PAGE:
For the second quarter of its 2015 fiscal year, which ended July 31, 2014, the company reported that its Neighborhood Market formats continued to perform well, delivering a 5.6 percent increase in comparable store sales for the period. Comparable store traffic in the Neighborhood Market stores grew 4.1 percent in the quarter, compared with a 1.1 percent decrease for all U.S. Walmart stores.
Both of these small-format stores will help these chains appeal to the growing urban population, says David McGoldrick, research analyst at Chicago-based Euromonitor International.
This trend of mass merchandisers shrinking their store sizes also applies to beverage package sizes in the stores. As these stores become more geared toward quick shopping trips, consumers are opting for beverage packages sized for grab-and-go consumption occasions, points out Matt Hudak, U.S. beverage analyst for Euromonitor. Although bulk beverage sales still make up a large portion of the channel’s total beverage sales, single-serve sizes are showing more growth, he says.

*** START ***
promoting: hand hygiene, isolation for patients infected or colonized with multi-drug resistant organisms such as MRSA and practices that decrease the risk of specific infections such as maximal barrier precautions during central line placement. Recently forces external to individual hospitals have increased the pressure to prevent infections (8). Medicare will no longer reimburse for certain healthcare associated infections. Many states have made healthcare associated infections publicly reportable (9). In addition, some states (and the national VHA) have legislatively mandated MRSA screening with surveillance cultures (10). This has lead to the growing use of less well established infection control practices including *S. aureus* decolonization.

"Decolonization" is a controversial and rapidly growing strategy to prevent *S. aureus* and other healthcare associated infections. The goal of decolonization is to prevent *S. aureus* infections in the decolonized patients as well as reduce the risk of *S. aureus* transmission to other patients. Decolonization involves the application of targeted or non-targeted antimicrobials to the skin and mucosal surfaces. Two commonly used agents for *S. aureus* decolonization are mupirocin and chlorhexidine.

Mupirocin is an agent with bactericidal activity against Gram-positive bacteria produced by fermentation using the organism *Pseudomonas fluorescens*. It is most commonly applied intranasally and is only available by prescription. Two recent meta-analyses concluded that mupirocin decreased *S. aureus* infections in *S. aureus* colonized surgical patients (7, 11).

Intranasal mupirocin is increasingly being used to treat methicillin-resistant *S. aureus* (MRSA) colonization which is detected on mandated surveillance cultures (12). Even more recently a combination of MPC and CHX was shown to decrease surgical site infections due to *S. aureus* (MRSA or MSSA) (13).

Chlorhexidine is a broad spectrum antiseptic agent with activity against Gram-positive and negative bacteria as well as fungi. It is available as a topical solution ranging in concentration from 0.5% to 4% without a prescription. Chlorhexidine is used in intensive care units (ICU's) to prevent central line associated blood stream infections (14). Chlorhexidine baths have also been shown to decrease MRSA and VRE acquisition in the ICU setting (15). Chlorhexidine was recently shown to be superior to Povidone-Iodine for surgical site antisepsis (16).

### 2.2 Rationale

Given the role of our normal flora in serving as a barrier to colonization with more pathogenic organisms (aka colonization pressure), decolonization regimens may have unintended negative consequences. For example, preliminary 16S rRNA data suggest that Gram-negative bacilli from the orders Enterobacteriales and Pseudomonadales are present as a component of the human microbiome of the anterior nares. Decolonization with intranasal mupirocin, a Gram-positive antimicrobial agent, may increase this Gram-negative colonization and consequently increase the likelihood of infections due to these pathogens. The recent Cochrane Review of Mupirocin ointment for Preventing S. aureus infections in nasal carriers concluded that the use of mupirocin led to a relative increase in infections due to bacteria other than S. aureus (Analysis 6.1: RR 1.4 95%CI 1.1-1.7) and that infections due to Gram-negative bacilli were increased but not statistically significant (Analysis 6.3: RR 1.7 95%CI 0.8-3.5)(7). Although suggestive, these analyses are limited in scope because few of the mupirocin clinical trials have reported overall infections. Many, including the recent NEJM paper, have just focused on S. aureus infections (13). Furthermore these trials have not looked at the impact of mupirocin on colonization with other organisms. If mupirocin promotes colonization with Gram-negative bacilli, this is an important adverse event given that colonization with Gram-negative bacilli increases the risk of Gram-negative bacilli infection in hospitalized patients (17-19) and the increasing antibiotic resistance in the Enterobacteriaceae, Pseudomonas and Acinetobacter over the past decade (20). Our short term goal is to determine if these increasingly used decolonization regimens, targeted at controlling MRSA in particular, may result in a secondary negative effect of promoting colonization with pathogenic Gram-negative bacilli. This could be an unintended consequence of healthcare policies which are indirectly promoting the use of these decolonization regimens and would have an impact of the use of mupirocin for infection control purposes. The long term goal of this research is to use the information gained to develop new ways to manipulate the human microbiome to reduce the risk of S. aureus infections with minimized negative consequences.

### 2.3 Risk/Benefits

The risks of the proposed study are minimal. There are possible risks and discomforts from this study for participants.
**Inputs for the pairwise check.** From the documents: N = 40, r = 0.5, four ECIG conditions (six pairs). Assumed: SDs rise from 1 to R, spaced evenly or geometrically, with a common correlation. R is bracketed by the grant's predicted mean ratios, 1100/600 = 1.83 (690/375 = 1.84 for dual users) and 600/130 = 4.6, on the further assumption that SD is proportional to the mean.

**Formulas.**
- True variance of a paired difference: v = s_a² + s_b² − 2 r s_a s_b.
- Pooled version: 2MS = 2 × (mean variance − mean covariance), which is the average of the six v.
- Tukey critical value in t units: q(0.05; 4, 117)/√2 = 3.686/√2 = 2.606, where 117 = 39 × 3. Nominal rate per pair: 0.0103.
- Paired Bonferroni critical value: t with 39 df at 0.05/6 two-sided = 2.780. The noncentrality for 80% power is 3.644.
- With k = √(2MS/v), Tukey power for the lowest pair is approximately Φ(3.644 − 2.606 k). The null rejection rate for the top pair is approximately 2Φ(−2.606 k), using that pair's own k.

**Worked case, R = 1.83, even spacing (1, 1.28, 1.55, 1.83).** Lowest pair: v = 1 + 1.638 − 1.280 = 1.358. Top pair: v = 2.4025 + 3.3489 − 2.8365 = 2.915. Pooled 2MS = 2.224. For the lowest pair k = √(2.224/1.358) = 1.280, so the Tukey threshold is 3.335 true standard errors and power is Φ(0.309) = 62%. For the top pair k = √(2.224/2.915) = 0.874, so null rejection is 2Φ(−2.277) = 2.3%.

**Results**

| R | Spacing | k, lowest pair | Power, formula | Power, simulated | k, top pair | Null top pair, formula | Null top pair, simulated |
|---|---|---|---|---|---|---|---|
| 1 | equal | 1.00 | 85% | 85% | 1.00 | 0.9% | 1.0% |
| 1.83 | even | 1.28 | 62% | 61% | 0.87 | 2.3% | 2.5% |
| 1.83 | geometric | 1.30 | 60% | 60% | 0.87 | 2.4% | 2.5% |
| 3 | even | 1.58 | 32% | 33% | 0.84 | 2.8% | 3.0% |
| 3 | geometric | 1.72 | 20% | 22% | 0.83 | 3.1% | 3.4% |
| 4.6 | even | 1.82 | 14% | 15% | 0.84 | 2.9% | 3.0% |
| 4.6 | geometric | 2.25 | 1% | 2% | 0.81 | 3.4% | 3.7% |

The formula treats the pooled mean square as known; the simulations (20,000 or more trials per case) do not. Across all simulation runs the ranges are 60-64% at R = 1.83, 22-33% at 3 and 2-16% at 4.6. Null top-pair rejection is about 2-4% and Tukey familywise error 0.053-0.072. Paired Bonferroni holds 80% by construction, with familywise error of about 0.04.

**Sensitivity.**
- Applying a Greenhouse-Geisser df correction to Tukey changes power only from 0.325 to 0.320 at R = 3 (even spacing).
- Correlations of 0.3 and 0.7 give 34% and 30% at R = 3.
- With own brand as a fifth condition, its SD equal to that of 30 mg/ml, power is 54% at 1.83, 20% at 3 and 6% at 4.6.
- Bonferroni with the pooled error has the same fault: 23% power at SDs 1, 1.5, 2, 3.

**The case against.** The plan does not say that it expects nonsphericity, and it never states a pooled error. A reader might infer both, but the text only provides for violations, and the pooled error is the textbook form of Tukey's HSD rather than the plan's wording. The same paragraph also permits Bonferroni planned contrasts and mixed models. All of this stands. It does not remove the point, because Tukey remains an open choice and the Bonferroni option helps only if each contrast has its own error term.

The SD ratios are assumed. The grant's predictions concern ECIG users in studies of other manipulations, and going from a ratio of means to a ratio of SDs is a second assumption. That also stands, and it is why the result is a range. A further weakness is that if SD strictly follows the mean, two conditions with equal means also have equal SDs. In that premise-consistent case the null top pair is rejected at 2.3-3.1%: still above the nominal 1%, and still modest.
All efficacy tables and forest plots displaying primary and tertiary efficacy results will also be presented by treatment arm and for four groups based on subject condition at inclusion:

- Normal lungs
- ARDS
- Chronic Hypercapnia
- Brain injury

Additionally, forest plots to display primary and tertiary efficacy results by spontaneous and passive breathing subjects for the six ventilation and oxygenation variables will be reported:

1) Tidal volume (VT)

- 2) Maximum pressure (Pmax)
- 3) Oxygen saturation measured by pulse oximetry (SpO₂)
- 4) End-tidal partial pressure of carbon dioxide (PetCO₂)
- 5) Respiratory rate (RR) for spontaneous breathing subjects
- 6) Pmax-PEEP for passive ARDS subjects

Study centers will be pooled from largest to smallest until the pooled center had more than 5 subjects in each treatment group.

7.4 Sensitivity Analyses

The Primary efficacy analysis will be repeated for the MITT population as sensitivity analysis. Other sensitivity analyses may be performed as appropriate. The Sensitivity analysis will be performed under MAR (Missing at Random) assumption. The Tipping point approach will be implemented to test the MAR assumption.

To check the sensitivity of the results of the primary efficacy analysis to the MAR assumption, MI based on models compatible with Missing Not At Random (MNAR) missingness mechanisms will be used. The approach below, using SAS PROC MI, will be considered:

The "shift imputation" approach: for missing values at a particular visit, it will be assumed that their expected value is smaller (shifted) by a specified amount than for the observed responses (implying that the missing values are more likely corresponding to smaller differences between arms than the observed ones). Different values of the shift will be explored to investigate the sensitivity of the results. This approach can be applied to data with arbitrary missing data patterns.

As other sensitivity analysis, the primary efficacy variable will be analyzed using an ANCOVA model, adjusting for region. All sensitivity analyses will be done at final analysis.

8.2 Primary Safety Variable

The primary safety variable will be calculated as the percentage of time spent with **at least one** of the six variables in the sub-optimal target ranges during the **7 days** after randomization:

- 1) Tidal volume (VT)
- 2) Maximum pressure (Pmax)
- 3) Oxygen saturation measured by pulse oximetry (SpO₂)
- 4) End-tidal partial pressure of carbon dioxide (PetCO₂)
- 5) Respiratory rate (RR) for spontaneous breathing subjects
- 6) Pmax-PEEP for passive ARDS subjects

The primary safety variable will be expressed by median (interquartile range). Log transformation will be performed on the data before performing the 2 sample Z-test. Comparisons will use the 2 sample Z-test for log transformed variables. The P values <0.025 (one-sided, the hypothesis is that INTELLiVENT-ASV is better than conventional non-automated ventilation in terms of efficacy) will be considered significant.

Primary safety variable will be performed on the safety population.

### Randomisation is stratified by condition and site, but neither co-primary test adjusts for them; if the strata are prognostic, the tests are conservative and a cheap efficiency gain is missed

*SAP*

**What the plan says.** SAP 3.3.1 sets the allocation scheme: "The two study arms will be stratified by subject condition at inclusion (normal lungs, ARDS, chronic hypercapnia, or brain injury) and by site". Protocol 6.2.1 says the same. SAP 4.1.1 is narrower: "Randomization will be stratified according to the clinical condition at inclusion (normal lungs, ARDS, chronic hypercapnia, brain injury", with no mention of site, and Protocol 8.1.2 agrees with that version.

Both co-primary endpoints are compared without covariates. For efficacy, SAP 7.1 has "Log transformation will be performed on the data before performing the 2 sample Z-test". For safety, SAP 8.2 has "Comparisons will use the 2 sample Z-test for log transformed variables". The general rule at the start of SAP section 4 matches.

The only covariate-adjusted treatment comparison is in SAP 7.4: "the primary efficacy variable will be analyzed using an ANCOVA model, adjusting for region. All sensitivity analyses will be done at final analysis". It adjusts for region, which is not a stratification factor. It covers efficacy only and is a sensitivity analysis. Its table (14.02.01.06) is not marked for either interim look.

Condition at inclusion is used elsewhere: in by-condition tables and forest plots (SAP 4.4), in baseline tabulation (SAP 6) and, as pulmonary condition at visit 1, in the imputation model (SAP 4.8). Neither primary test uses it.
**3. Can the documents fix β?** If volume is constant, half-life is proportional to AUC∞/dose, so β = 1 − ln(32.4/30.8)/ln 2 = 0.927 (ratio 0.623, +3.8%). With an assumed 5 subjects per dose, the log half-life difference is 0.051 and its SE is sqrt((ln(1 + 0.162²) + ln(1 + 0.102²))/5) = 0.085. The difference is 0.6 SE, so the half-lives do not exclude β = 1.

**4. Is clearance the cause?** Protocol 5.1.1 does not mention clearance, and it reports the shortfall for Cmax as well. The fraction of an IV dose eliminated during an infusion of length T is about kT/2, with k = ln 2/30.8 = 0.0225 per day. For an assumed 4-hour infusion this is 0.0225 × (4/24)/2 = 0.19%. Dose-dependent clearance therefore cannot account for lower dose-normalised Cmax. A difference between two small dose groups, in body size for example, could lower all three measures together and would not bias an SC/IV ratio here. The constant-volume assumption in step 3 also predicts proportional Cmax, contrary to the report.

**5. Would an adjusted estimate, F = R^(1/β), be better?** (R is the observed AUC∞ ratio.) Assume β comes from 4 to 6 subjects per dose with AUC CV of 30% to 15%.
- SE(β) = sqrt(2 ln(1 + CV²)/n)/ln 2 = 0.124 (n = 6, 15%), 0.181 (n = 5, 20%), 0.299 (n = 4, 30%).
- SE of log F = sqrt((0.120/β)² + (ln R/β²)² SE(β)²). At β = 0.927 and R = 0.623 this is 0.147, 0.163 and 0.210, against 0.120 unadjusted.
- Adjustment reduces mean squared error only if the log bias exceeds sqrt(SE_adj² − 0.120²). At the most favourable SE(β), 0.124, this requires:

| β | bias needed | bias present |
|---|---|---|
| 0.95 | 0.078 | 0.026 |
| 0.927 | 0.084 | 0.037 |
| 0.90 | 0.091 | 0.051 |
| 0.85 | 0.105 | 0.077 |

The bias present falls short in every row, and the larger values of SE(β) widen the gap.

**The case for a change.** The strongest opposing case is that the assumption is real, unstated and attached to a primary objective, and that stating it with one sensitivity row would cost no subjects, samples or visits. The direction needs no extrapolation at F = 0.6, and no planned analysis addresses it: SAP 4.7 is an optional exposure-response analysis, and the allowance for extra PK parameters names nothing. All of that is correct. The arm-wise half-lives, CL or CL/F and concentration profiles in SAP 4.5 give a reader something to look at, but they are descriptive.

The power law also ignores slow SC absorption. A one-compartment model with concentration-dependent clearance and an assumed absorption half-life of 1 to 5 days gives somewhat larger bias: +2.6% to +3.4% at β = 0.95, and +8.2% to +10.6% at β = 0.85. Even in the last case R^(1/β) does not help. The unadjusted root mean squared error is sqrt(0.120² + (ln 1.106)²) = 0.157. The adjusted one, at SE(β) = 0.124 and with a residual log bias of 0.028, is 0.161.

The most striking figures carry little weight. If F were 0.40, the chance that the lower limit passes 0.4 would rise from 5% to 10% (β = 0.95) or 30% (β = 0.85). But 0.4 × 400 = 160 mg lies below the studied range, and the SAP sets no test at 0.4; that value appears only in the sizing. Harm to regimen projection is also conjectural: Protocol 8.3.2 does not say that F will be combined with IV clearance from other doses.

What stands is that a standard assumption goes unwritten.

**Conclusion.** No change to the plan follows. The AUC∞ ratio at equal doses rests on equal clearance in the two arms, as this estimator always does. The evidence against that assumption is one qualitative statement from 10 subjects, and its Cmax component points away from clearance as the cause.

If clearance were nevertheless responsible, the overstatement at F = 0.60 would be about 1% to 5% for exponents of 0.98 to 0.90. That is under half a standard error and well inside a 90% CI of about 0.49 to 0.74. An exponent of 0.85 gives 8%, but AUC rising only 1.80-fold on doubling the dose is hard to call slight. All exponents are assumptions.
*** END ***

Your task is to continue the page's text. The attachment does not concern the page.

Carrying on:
“Consumers might be trying to cut out packaged beverage [purchases], but sometimes the single-serve [package] on the end-cap or by checkout encourages the impulse purchase to drink on the way home,” he explains.
In addition, the small store sizes limit the variety of beverage types and packaging sizes that retailers can carry, IRI’s Viamari notes. “The smaller format, in turn, makes the need to plan assortment carefully even more important,” she explains. “Assortment must reflect the needs of core shoppers, or those core shoppers will begin to shop elsewhere.”